Ecology and the climate provide two perspectives of the same biogeophysical system at all spatiotemporal scales More effectively embracing this congruence is an opportunity to improve scientific understanding and predictions as well as for a more effective policy that integrates both the bottom-up community, business-driven framework, and the popular, top-down impact assessment framework. The objective of this paper is, therefore, to more closely integrate the diverse spectrum of scientists, engineers and policymakers into finding optimal solutions to reduce the risk to environmental and social threats by considering the ecology and climate as an integrated system. Assessments such as performed towards the 2030 Plan for Sustainable Development, with its 17 Sustainable Development Goals and its Goal 13 in particular, can achieve more progress by accounting for the intimate connection of all aspects of the Earth’s biogeophysical system. Full article
(This article belongs to the Special Issue Climate Ecosystems Nexus)
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Article
The Incredible and Sad Story of Boca de Cachón: How a Rural Community in the Hispaniola Is in a Prolonged, Heartless, and Predictable Climate Crisis
Climate 2021, 9(12), 182; https://doi.org/10.3390/cli9120182 - 15 Dec 2021
Viewed by 1106
Abstract
This article aims to briefly review the socio-economic impact caused by the flooding of Lake Enriquillo on the inhabitants of Boca Cachón due to the complex local phenomenon related to climate variability. Between 2003 and 2014, Boca de Cachón and the communities surrounding [...] Read more.
This article aims to briefly review the socio-economic impact caused by the flooding of Lake Enriquillo on the inhabitants of Boca Cachón due to the complex local phenomenon related to climate variability. Between 2003 and 2014, Boca de Cachón and the communities surrounding Lake Enriquillo were deeply affected by flooding of the Lake’s rising waters. Lake Enriquillo is the largest wetland in the Caribbean and the first designated RAMSAR site. In turn, Boca de Cachón could be considered the first human settlement formally displaced because of climate variability in the Dominican Republic and probably one of the first in the Americas in the twenty-first century. Boca de Cachón is a rural Municipal District located to the northwest of the municipality of Jimaní, with a population of around 3000 inhabitants on the southwest border with the Republic of Haiti and located in the Biosphere Reserve Jaragua-Bahoruco-Enriquillo. Given the future climatic scenarios for the Dominican Republic and the possible climate change that could exacerbate by excess or, by default, the socio-environmental problems in the Lake’s belt, it is necessary to support the communities in their capacity-building processes. The lessons learned from Boca de Cachón can serve as a learning space for adaptation processes in rural environments in the Caribbean region. Full article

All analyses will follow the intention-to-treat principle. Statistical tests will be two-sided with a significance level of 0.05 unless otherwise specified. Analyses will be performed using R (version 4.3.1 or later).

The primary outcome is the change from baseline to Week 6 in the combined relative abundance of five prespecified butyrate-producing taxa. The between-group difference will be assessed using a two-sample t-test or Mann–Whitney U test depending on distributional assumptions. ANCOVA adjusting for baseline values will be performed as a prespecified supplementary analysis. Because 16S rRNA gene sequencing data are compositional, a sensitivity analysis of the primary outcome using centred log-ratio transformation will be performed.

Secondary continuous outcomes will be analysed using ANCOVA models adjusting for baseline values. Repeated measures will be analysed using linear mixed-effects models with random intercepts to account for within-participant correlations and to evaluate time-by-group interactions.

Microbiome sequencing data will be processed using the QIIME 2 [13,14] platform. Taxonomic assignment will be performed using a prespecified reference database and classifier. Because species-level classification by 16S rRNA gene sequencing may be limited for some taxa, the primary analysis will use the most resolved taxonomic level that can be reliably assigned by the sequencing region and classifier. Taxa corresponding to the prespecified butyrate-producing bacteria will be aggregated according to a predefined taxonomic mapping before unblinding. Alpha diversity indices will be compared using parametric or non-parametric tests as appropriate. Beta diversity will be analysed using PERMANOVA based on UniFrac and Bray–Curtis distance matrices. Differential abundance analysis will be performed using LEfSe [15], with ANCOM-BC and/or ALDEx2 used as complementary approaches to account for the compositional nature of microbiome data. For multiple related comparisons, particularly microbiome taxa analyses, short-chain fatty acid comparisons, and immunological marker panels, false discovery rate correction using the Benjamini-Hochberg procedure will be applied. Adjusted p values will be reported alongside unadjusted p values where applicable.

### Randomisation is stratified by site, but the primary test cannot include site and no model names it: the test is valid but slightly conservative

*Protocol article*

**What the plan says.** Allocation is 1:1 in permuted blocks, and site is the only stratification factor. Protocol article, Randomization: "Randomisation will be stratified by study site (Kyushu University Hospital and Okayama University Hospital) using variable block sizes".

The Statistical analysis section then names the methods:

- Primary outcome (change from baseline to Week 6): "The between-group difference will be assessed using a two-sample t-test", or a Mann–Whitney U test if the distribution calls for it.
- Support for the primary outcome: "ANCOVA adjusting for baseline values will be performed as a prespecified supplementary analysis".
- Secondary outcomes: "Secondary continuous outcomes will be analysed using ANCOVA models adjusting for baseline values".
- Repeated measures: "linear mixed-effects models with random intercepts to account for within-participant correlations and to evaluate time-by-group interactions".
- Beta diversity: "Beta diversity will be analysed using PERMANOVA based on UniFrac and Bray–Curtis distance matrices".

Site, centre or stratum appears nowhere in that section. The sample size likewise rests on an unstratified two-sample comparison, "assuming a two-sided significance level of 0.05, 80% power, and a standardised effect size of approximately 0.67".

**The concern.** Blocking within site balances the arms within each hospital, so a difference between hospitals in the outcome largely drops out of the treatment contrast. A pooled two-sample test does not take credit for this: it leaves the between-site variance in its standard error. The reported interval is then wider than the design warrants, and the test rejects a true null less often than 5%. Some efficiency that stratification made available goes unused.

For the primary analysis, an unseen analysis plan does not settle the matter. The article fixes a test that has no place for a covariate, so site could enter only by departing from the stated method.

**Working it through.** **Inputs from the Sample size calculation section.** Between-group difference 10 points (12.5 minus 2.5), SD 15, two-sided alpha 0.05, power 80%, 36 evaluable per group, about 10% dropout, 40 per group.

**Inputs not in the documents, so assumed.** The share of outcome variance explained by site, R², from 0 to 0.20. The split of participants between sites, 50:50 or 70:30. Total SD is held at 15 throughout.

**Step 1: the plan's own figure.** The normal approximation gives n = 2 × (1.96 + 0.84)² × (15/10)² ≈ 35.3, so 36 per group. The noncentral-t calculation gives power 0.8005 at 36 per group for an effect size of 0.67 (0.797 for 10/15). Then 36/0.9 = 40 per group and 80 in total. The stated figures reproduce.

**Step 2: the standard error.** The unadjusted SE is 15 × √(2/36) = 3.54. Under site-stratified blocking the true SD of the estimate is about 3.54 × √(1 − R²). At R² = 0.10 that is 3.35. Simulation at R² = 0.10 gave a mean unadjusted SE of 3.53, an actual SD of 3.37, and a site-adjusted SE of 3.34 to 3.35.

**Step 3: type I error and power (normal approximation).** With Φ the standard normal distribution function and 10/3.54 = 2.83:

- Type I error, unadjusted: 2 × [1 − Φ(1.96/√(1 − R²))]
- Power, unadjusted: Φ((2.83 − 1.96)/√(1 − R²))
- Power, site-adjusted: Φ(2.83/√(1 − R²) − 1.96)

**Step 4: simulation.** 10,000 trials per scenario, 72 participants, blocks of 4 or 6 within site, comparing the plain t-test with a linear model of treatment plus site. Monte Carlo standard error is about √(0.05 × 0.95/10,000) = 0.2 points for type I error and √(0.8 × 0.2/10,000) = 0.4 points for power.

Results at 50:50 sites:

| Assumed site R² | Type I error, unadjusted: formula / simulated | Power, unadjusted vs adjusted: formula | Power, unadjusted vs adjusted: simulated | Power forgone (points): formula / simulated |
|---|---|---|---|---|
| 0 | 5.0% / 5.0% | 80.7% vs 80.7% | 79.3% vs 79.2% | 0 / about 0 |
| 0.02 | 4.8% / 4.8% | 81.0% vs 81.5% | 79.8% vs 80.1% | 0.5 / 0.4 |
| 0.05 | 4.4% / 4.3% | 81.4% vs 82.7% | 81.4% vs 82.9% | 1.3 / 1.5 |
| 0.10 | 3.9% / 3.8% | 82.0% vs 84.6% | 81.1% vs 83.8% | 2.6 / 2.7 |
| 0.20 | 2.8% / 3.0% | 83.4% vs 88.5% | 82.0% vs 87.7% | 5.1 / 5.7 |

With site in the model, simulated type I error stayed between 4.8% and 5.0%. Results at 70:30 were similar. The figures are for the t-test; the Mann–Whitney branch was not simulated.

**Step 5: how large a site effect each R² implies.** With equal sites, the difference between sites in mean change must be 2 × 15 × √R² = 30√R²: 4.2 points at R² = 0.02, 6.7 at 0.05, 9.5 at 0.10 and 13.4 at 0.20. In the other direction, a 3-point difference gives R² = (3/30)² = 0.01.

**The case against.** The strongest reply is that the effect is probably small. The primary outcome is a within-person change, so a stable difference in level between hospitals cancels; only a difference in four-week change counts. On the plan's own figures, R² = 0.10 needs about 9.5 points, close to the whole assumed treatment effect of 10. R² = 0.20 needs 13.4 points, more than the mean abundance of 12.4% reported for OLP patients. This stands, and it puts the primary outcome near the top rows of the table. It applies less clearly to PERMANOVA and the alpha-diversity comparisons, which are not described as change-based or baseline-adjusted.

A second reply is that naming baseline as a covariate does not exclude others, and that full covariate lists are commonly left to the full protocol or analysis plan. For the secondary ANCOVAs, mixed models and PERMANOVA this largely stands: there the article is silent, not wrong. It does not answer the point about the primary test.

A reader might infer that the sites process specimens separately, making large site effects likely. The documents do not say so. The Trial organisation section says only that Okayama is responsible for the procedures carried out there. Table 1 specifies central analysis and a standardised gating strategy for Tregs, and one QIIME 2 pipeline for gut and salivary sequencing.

(This article belongs to the Special Issue Climate Ecosystems Nexus)
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Article
Ecosystem Services Provided by Urban Forests in the Southern Caucasus Region: A Modeling Study in Tbilisi, Georgia
Climate 2021, 9(11), 157; https://doi.org/10.3390/cli9110157 - 28 Oct 2021